I have to look at it that way. People got really mad at Slayer when I think [Tom] Araya posted some picture of Slayer with Trump that said: "Make America Great Again." People went apeshit. They're, like, burning their Slayer records and stuff, and it's like, don't you people think just for a second maybe he was just being an asshole, like trying to get your goat? This is the singer of Slayer, you know? Come on, you know? So, it's like, the whole situation ... there's really vocal minorities all around that are refusing to talk to each other. I guess that's just like the last eight years of Congress refusing to talk to each other. The country has become completely bipartisan, and there's not a lot of discourse. And I think that the intensity of all this can only last so long before people are gonna have to be like, "Look, we've got to chill the fuck out and be human beings and talk to each other somehow."
Do you think that in the summer of 2017, there can't help but be a protest dimension to a tour like this?
A protest dimension?
Even if you guys aren't necessarily up there dissing Trump onstage, it seems like a metal tour in 2017 might naturally take on that vibe.
I don't know. I mean, I know that we have fans who are Trump supporters and we have fans that despise Trump. So to me, I think maybe the tour ... This is such an aggressive package, too. That's one thing I'm really stoked about. There's no, like, nerdy prog aspect or weird soft-rock influence or anything. It's just going to be blisteringly fucking painful. I think that the tour will probably just be a good way for people to get out a bunch of aggression. There's a level of tension in America that is reaching sort of a boiling point, you know? I don't know if there'd be any sort of protest aspect to it. I mean, we don't even know what's going to happen.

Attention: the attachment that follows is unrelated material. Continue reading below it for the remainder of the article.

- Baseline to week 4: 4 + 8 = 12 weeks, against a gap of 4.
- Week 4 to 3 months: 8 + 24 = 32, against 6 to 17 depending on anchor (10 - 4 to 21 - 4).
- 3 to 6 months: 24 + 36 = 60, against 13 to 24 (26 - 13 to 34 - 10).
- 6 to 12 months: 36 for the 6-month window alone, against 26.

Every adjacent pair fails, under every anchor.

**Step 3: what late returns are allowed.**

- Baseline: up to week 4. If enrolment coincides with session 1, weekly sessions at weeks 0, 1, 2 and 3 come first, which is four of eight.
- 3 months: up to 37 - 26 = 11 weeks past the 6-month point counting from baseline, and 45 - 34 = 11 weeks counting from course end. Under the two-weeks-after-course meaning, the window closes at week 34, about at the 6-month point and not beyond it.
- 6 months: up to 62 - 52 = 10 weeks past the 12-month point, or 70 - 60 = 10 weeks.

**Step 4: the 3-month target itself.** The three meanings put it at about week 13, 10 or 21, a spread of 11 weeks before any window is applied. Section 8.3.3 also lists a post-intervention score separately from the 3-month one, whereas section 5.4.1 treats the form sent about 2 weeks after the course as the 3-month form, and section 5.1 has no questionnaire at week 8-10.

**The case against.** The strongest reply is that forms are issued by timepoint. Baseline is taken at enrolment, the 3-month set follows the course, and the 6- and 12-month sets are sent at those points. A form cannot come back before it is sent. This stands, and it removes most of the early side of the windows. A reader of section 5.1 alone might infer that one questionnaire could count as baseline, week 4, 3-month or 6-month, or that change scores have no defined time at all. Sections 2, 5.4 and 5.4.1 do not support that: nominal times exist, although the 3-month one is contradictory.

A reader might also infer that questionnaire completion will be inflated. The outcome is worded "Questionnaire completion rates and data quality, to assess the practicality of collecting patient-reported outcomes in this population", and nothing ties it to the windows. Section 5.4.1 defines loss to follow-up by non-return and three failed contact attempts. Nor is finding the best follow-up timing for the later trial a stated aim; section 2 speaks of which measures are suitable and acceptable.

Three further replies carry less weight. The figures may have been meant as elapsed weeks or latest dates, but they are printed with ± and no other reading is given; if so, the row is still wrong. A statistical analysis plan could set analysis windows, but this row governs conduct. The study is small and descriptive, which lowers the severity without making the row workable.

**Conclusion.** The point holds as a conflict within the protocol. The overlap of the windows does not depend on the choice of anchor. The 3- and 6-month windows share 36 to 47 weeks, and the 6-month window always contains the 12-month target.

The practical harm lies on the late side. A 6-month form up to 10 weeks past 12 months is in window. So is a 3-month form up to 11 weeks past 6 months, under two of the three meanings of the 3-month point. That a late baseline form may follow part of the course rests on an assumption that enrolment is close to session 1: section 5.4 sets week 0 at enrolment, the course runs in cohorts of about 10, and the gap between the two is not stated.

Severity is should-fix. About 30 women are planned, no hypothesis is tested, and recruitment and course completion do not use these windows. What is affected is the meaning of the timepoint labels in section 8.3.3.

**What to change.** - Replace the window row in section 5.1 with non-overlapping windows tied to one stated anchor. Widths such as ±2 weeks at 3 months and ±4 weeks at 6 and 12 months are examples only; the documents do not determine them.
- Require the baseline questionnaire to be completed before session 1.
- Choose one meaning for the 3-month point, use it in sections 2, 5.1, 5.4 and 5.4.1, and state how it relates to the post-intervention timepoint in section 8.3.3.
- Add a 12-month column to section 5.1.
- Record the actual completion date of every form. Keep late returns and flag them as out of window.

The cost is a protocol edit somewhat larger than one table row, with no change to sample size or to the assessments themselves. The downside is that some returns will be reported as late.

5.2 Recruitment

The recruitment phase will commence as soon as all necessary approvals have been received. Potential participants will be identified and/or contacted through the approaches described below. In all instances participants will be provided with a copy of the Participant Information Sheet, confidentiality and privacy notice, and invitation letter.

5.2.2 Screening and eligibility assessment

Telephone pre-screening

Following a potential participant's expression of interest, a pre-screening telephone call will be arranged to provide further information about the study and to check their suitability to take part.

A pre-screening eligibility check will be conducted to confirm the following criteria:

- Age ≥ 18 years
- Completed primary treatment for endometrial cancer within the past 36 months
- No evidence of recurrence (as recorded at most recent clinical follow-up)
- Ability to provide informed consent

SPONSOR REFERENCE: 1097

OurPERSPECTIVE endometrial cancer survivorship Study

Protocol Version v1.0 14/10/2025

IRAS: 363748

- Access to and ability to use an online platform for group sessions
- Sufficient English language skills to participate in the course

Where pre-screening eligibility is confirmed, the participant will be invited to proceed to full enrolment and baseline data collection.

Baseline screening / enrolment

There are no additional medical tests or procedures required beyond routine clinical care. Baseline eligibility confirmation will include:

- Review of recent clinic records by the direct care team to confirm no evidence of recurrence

[Laughs] Everything is so bizarre right now. Every day is some sort of new crazy shit is being blasted across the media airways. Someone's tweeting this and someone's doing that, and are the Russians involved? It's an overload. I think hopefully by the time of the summer, what the reality of the situation under this new administration is going to be will be a little bit more apparent because right now it seems – I don't know – like a really loud game of clumsy chess.